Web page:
Dental Diane says goodbye after more than 50 years in job

ALL CHANGE Diane Pascoe is retiring from being a dental hygienist at Whiteley Dental Practice. Picture: Paul Jacobs (131940-1)
ALL CHANGE Diane Pascoe is retiring from being a dental hygienist at Whiteley Dental Practice. Picture: Paul Jacobs (131940-1)

Its time to make all those miles count...

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FOR more than 50 years Diane Pascoe has been delivering service with a smile – working as a dental hygienist.

But now the 71-year-old has decided to retire from a career she has dedicated her life to.

For the past 15 years, Diane has been working at the Whiteley Dental Practice, in Parkway, Whiteley.

Mrs Pascoe has always worked in the medical field, but was attracted to dentistry because of the interaction with patients.

And at 19, she was one of the youngest dental hygienists to be trained.

Her training was done with the Royal Air Force.

She said: ‘I started my career as a medical researcher, when antibiotics were in their infancy.

‘It was an interesting job, and I enjoyed it, but they also gave us opportunities for further education.

‘I started training as a dental hygienist and found I was dealing with people.

‘It was something I instantly enjoyed and trained to become a hygienist with the RAF in Bristol.’

After working at other dental practices, Mrs Pascoe decided to work for Ian Capewell, who owns the Whiteley practice. It was here that Mrs Pascoe, of Eastleigh, decided to end her career.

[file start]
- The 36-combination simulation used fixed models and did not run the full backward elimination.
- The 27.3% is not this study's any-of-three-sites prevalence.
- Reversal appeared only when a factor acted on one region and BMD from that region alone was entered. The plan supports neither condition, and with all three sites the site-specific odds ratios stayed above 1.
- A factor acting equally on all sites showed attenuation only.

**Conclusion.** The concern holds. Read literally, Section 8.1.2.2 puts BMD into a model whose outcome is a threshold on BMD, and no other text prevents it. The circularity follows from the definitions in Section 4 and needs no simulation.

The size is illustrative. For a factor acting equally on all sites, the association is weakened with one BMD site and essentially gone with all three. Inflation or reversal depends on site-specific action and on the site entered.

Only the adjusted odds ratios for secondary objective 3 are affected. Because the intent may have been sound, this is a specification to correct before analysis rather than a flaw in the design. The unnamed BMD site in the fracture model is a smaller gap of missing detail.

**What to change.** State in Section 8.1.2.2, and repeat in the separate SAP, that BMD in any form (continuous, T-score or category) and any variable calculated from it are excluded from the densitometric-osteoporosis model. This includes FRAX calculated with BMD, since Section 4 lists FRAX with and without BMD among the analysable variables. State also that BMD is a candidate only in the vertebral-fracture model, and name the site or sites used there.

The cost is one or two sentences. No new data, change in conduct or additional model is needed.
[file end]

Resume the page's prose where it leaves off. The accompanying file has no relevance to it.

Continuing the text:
She said: ‘I have loved working here, and it’s been fun.

‘But now it makes sense to stop. I will miss the staff, but it will be good to spend time with my grandchildren and visiting National Trust places.’

Staff at the practice held a barbecue, and presented Mrs Pascoe with an inscribed locket, flowers, and a framed picture of the team.

Ian Capewell, practice owner, said: ‘Diane has been here since the beginning. She was a very conscientious nurse, and totally dedicated to her job.

‘She was one of the youngest dental hygienists in the country and I’ve had the privilege of knowing her for 20 years.

‘She had a good way with the patients and she will be sorely missed by us and the patients.

‘She will be a hard act to follow, and we wish her well in her retirement.’